The St. Louis Fed's Financial Stress Index has shot upward in the past few months.
Instead of going into the details about how the index is composed, I'll let you click through to the St. Louis Fed's explanation here.
The last three times that we've seen spikes like this were during the U.S. financial crisis of 2008, during the acceleration of the Greek crisis in May 2010 and in August 2011, when the U.S. credit rating was downgraded by S&P.
The latest stress spike began in the second week of May and has continued unabated.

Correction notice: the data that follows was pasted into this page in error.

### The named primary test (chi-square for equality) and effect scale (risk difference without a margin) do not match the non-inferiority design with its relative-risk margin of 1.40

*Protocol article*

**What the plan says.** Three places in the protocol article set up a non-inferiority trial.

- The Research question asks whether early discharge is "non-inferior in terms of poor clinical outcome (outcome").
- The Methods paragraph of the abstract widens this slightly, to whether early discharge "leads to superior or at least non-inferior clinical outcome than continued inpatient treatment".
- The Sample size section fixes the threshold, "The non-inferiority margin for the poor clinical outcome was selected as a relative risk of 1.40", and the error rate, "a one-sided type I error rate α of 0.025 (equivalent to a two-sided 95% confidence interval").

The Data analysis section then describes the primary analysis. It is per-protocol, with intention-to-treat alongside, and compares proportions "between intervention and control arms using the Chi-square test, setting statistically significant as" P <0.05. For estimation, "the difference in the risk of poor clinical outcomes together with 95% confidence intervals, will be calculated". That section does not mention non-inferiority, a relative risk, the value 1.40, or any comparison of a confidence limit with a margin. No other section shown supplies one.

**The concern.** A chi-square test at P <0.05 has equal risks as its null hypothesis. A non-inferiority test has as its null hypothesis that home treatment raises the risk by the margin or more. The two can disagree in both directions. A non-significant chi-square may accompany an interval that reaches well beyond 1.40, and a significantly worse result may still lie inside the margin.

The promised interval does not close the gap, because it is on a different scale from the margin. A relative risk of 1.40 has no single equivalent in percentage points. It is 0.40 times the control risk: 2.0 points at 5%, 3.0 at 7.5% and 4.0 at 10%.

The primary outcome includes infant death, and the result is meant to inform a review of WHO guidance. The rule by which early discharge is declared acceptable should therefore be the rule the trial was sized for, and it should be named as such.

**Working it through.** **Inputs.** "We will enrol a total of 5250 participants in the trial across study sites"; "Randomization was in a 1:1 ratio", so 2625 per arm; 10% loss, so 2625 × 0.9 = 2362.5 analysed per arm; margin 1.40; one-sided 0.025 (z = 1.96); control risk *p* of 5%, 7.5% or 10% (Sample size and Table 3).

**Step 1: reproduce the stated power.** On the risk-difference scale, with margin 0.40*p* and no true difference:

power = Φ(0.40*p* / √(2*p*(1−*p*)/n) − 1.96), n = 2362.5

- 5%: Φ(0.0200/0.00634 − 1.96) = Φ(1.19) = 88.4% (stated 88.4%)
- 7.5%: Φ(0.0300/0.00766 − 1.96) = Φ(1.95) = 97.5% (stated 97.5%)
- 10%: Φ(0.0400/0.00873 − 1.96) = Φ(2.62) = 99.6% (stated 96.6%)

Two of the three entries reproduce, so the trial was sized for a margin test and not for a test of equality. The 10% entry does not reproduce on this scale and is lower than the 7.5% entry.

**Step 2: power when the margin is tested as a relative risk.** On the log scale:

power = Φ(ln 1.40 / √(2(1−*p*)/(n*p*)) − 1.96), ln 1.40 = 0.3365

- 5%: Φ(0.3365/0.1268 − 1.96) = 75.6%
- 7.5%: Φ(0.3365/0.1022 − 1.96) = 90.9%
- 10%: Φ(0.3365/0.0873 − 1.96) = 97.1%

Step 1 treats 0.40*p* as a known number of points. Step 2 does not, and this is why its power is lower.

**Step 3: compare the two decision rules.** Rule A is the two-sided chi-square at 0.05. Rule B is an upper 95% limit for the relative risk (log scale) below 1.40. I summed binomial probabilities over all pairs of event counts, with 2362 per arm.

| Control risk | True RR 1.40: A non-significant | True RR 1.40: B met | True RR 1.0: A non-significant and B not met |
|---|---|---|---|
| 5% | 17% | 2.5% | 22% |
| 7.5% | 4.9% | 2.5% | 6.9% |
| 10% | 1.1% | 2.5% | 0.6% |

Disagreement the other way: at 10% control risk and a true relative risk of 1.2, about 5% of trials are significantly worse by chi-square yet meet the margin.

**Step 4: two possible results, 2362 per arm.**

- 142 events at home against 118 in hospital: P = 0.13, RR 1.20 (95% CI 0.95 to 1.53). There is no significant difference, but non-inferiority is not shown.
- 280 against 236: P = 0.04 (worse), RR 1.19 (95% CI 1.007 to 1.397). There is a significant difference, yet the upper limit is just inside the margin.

We already know that markets are in turmoil, so this isn't exactly news. But one thing to remember is that the past spikes in the index were swiftly followed by Fed action that relieved the stress. In June 2010, the Fed extended swap lines to central banks around the globe. In August 2011, the Fed announced that rates would remain low for at least two more years.
Assuming this isn't a completely spurious correlation, the recent rise in financial stress may mean that we should expect something new from the Federal Reserve soon.
—By CNBC's John Carney. Follow him on Twitter @Carney.